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Curr Opin Oncol. 2011 May;23(3):283-9. doi: 10.1097/CCO.0b013e32834479c0.

Update on targeted therapies for clear cell renal cell carcinoma.

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  • 1Urologic Oncology Branch, Center for Cancer Research, National Cancer Institute, National Institutes of Health, Department of Health and Human Services, Bethesda, Maryland 20892, USA.



The article reviews the evolution of targeted therapies for clear cell renal cell carcinoma (RCC) and recent developments in the field. The vast majority of work in kidney cancer deals with clear cell RCC, which is the most common variant of this malignancy. The identification of loss of function of the von Hippel-Lindau protein as the basis for clear cell RCC, in addition to the well designed clinical trials that have ensued, provide an outstanding model for the development of mechanism-based targeted therapy in cancer.


The treatment of advanced and metastatic RCC continues to be a major challenge for uro-oncologists despite the approval of six targeted therapies over the past 5 years. This rapid growth in therapeutic options has brought much needed improvements in overall and progression-free survival, although durable complete responses are rare. However, the plurality of treatments also poses challenges in terms of selecting the best therapy for a given patient, designing trials with appropriate comparison arms and endpoints, identifying well tolerated and effective drug combinations or sequences, and determining the role of targeted therapies in the neoadjuvant and adjuvant settings.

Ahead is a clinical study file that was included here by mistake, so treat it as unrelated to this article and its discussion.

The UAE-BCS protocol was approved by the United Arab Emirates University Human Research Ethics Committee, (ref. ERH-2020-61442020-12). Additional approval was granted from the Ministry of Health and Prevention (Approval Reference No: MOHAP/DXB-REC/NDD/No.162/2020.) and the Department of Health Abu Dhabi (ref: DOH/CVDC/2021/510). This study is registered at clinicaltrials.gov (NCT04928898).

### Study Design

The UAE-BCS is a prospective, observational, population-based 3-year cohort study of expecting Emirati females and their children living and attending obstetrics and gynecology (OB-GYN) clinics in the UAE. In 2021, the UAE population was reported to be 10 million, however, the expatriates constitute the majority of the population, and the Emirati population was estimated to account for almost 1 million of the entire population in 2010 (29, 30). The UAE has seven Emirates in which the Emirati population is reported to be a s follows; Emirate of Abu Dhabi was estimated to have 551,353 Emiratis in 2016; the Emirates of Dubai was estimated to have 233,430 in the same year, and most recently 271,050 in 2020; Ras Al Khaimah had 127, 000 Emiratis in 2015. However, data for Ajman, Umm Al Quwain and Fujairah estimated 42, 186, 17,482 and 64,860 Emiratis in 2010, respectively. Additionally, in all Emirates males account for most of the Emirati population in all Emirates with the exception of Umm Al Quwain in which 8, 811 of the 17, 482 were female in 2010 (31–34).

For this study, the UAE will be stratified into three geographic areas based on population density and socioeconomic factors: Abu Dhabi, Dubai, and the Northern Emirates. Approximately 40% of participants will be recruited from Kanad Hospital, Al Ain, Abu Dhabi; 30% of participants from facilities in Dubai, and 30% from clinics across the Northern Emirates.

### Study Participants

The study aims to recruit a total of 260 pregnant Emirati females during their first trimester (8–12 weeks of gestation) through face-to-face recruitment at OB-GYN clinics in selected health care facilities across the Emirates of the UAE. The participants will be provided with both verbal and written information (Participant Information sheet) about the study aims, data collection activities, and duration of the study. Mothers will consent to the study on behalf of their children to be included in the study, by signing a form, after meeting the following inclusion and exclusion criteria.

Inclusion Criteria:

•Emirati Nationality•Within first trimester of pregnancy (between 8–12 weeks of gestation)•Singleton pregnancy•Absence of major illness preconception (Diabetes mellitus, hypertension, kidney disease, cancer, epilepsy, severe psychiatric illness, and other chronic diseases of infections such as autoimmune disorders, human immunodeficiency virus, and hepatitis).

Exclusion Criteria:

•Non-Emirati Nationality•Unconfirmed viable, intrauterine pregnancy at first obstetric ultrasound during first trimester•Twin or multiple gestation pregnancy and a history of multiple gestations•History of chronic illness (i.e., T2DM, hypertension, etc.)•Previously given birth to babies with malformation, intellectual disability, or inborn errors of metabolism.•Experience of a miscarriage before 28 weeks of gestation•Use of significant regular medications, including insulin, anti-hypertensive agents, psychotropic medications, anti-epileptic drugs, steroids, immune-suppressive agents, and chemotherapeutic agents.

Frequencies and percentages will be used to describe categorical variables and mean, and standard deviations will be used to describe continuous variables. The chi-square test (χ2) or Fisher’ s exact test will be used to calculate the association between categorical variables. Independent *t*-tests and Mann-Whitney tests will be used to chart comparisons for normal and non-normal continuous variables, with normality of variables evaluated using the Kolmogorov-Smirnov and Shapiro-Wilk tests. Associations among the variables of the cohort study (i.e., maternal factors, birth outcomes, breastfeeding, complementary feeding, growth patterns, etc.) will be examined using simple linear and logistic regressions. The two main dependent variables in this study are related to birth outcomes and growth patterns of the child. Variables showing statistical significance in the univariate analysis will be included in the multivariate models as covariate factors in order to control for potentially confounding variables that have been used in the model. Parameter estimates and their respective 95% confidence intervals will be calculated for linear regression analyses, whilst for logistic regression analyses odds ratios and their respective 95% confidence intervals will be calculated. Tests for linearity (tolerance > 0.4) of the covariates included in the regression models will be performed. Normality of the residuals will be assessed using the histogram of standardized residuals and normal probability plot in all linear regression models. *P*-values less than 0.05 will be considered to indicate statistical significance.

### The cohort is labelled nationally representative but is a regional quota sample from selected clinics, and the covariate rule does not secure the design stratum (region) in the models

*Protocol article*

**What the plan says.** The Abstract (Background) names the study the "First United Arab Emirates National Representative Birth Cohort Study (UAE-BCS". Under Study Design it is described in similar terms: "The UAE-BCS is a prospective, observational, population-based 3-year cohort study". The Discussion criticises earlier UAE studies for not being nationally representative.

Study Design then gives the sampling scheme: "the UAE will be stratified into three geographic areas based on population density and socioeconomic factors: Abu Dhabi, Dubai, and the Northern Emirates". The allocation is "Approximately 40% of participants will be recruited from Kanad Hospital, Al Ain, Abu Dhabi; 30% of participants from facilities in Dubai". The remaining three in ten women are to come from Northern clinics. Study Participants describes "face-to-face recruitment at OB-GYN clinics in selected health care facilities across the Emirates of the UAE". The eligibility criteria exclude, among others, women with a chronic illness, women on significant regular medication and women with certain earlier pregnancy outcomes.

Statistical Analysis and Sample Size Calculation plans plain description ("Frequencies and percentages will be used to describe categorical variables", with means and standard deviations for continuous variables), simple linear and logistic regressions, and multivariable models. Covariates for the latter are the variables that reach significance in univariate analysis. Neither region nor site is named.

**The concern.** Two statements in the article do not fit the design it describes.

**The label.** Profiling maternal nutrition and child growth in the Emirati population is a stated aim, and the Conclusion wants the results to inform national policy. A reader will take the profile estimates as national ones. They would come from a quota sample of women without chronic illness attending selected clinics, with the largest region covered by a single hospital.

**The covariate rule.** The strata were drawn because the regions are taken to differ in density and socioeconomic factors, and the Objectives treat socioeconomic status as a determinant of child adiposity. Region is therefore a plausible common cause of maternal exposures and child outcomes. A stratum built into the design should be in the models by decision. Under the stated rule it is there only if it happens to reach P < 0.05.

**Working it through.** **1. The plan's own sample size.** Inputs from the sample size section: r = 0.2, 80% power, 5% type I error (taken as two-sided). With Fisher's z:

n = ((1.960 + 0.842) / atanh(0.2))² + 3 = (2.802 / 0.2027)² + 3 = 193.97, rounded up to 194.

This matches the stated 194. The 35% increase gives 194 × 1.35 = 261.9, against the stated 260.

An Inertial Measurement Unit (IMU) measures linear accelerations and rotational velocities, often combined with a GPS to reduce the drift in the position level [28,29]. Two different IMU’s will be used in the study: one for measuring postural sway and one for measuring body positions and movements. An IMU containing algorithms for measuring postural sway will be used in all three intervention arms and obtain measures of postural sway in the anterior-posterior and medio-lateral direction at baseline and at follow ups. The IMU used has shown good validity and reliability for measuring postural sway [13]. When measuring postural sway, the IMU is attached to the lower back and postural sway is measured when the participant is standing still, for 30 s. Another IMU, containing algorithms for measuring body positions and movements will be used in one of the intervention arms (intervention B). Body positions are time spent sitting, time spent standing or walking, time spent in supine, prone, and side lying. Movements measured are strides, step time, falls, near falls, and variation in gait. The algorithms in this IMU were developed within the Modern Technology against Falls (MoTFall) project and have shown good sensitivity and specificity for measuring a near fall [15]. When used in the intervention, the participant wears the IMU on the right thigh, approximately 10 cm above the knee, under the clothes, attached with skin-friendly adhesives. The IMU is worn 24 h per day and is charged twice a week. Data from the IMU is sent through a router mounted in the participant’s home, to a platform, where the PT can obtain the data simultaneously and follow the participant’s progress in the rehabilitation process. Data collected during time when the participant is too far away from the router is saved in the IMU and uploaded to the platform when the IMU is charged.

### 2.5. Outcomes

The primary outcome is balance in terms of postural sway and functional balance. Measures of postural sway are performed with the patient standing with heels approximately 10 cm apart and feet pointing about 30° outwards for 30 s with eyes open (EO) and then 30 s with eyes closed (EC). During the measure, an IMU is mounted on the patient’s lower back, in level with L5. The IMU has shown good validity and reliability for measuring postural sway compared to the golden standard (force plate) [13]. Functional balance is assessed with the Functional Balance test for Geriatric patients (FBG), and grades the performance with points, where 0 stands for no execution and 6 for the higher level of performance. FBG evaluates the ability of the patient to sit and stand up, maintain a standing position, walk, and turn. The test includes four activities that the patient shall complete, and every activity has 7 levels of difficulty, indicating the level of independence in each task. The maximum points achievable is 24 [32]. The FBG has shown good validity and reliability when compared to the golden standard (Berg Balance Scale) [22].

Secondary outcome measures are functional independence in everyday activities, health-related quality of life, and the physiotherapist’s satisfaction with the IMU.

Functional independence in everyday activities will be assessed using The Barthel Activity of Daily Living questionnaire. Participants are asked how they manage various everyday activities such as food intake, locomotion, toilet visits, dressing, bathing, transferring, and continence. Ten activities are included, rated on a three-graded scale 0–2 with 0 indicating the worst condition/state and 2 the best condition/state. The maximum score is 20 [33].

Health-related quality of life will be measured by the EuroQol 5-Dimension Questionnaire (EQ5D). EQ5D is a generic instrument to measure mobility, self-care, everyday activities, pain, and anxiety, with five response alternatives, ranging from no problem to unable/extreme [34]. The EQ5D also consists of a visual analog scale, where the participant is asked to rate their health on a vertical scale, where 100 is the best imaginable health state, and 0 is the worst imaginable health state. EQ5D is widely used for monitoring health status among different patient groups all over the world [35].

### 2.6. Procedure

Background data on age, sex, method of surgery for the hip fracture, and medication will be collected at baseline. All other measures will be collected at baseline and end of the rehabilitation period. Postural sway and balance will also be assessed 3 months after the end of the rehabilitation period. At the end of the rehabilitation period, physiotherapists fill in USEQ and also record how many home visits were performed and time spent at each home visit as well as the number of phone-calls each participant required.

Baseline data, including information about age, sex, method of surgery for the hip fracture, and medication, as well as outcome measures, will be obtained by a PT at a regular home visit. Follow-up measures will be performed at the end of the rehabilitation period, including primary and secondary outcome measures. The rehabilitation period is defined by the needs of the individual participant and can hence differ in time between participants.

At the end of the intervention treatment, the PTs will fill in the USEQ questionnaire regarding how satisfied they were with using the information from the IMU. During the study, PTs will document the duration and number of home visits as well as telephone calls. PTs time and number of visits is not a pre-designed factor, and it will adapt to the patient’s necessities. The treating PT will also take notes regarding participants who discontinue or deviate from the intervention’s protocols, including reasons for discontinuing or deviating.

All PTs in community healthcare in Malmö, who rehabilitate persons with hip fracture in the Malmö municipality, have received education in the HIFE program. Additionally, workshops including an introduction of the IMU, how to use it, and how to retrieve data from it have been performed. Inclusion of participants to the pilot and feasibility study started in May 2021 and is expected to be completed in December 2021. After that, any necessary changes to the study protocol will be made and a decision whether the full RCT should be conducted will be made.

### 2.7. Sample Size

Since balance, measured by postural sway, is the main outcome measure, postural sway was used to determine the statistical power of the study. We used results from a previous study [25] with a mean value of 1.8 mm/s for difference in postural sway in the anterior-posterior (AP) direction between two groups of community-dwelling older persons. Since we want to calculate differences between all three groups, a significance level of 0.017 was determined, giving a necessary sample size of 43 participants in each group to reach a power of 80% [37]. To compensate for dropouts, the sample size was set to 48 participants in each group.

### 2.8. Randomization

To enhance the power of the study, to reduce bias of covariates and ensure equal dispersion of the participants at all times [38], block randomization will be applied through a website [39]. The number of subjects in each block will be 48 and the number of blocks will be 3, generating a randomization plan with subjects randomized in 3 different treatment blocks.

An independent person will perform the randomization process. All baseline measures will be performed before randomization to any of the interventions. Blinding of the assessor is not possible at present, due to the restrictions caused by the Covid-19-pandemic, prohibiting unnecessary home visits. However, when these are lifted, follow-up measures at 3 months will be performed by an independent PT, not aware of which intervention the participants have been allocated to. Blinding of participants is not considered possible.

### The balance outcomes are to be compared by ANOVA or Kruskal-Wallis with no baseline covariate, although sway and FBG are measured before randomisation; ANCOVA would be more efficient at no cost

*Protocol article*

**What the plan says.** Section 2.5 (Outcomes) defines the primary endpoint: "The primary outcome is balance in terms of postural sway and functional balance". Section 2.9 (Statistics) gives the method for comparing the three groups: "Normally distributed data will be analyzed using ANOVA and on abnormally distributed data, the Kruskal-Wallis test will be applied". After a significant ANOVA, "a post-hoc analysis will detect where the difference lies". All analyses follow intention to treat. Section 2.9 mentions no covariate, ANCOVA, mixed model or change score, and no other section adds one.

Vascular endothelial growth factor and mammalian target of rapamycin-targeted therapies continue to play a critical role in the management of advanced and metastatic RCC. Ongoing research to identify novel agents continues to build upon the work done during the elucidation of the von Hippel-Lindau/clear cell RCC pathway. It is hoped that ongoing and planned studies will enable development of therapeutic regimens that will incorporate agents with improved toxicity and better efficacy as well as defining a role for a multidisciplinary approach to the management of advanced RCC.

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